My fiancé’s college friends are big drinkers. We’ve been to lots of mutual friends’ weddings where they got pretty rowdy, and I don’t want that for my own wedding. How can I prevent it? I want a reception, not a frat party. —Nervous
If you’ve decided to host an open bar at your reception (yay!), then this is a very real concern. And if certain old friends have a habit of, ahem, overdoing it, then it’s almost guaranteed. They’ve probably already selected their designated driver for the evening. You can try a couple things here: Start by dropping hints. When discussing your future reception with these friends, use the word “tasteful” as often as possible. Also “classy.” Will there be small children at your wedding? Mention that, with a mildly shaming tone. Was there a particularly heinous incident at another friend’s wedding? Remind them. Is there video evidence? Roll that tape. Then cross your fingers.
If they’re just not getting it, ask your fiancé to step in and ask that they not get super drunk at your dream wedding. If they’re really close friends, they’ll respect the request and tone it down. Hopefully.
If all else seems to be failing, then consider just cutting hard liquor from your bar. This might seem extreme, and any frat boy worth his toga can still do some damage with wine and beer, but it will probably take a couple hours. Spirits will take him from hors d’oeuvres to hammered real quick. Bonus: You’ll save some cash.
Should my parents be paying for everything? They haven’t mentioned it, and I don’t know how to bring it up. —Wondering
This is a tricky one. As far as Mrs. Know-It-All can tell, that’s not a guaranteed thing anymore—at least not in your garden variety American wedding. If you’re from the south or Texas or something, then the tradition might be holding on pretty tight. So double-check with the family matriarch. Mrs. Know-It-All hails from the Ohio River Valley, however, where such social rules have relaxed significantly in the last century. Many contemporary weddings are a family affair, paid for by anyone and everyone, including the bride and groom themselves. But you wanted to know how to proceed, so here goes:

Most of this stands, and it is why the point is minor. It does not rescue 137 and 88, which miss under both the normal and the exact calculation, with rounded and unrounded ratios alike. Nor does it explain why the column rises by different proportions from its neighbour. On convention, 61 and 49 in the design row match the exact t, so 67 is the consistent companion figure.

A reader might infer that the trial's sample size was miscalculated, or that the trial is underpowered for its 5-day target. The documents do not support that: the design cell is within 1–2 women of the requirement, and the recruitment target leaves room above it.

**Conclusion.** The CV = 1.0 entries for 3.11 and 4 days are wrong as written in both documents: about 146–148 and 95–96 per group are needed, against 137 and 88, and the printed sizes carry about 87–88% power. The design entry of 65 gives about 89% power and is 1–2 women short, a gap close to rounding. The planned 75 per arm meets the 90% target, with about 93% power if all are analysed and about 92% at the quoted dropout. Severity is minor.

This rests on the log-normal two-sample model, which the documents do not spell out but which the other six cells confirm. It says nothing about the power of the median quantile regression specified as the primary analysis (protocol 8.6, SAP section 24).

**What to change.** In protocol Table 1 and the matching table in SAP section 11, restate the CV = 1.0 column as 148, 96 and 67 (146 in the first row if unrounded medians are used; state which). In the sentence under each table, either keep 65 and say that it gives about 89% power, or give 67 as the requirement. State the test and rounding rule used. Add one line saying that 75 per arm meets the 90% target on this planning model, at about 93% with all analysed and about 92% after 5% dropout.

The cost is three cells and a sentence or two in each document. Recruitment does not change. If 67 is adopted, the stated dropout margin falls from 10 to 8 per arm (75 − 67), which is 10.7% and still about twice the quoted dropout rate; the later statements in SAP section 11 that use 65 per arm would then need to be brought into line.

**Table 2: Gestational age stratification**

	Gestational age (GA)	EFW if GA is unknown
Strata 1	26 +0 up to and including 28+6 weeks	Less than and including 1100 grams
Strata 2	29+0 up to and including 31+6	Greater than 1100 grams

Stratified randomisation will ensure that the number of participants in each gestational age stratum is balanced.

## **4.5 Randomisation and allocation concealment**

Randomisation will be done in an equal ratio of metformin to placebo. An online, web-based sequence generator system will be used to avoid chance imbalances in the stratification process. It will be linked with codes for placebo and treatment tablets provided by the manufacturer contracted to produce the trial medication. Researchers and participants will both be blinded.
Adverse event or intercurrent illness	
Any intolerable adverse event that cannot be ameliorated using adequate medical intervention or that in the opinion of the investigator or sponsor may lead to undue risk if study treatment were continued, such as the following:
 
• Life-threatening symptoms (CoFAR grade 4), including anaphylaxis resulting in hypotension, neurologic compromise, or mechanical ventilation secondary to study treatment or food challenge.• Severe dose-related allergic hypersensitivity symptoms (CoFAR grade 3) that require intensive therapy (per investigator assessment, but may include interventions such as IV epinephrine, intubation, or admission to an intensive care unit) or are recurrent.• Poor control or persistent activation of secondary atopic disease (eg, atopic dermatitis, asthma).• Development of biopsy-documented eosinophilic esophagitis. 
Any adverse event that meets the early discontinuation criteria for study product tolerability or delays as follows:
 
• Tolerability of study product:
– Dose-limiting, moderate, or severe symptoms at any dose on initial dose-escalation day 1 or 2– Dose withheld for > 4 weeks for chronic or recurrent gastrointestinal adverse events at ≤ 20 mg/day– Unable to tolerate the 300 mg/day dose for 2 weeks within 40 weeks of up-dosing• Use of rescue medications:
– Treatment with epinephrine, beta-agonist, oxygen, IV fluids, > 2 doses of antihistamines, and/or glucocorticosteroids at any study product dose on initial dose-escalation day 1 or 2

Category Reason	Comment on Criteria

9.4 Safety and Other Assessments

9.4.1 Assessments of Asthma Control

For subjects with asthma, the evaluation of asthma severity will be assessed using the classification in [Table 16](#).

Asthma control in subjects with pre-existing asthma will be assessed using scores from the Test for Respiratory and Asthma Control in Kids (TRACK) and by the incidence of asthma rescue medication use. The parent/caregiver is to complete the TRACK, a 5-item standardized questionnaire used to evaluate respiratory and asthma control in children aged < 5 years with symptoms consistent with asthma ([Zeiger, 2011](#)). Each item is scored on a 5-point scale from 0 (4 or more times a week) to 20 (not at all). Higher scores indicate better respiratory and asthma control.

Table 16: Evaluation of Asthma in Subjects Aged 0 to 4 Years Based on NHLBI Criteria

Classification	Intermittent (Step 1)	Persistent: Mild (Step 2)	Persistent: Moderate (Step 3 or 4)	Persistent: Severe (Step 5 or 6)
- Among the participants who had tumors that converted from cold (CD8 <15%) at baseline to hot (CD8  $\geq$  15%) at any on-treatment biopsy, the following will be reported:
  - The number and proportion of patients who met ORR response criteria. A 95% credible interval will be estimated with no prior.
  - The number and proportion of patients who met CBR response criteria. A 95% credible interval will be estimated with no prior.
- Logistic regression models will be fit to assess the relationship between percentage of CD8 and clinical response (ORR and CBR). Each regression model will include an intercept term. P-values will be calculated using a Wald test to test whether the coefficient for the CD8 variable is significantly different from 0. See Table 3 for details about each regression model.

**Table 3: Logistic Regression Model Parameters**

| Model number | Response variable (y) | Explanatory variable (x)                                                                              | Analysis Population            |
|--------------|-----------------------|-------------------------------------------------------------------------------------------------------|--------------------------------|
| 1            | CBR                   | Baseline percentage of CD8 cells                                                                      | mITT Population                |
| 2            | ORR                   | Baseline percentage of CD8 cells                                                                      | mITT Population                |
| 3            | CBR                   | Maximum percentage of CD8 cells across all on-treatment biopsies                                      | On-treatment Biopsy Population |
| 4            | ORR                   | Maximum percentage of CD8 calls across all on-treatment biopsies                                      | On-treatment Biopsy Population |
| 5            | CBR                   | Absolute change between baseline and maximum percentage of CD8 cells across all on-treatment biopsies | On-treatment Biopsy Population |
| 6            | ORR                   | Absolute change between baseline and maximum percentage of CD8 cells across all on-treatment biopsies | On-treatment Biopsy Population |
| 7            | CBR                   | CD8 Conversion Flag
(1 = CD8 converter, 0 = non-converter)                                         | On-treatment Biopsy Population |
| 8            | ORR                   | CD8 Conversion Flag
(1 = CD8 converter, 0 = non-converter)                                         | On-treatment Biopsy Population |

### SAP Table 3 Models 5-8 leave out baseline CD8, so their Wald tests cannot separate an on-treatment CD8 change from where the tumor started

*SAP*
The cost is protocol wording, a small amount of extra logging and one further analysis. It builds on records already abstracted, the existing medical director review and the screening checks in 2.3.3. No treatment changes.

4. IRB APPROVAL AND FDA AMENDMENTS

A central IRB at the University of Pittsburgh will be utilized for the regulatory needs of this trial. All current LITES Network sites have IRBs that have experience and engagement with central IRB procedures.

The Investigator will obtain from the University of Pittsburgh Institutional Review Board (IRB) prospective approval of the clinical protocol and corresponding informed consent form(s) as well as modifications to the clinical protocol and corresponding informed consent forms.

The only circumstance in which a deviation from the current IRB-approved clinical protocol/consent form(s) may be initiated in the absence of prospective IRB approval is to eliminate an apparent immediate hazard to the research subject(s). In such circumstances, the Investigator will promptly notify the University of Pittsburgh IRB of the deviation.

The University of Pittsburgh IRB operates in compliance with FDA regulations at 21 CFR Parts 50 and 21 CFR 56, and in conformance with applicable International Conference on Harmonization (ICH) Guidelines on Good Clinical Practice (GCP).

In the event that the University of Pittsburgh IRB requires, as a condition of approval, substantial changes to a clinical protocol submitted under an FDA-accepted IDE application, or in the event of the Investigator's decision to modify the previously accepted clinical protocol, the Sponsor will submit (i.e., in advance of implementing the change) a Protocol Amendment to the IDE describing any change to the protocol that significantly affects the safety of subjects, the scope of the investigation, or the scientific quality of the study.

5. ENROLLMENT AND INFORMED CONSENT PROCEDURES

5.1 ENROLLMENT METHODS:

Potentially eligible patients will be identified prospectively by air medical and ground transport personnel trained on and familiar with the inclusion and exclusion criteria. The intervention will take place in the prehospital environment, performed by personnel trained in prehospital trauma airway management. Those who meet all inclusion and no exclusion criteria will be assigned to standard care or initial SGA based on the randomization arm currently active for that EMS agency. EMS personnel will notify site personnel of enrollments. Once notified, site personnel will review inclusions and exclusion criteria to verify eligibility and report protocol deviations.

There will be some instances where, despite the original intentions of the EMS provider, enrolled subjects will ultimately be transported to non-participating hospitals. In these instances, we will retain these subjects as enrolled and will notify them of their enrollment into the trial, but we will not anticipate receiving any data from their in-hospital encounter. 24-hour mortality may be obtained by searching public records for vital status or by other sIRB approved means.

The very first thing you should do is talk to your fiancé, and then sit down and talk with both sets of parents, separately. Because if your parents haven’t broached the subject, then they might not be planning to pay for anything. Or they might be assuming that they’re paying for everything. It’s impossible to know without talking to them. Decide (with your fiancé) what kind of wedding you want to have, and if you need help paying for it—and if so, how much. Then sit down with your parents and tell them what you’re hoping to do. That will be their chance to bring up their contribution, if they do plan on contributing. This might mean footing the entire bill, offering a flat sum, covering certain single items (like your dress or the honeymoon), or nothing at all. Then you should have the same conversation with your fiancé’s parents. Once you know the financial landscape, you can start planning in earnest. Above all, be flexible with your expectations. Hurt feelings are not a great way to start a marriage.
Are engagement pictures a good idea? It seems like everyone has them. —Feeling Peer-Pressured
Sure! Maybe. Not really? Actually, it totally depends. Start with these questions: Do you love the idea of having your wedding photographed? Would you welcome the chance to practice posing for said photography before the big day? Have you ever said that you “just want a nice photo of the two of you”? If so, then an engagement session might be perfect. You’ll get some time in front of the lens to practice not looking weird. You’ll have cute pictures to share with friends and family. You can buy a new outfit! And it’s a great chance to run through dos and don’ts with your wedding photographer, and rule out stuff that you never even knew was an option. For example: They might ask you to fake-punch your fiancé. Here’s your chance to say “no.”
If none of that sounds like fun to you, then maybe don’t do it. And consider cost: Sometimes engagement sessions are rolled into wedding photography packages, and sometimes they are extra. If the cost is a minimal addition to your photography budget, it might be worth a try. If not, then run the numbers. Your budget will likely decide for you.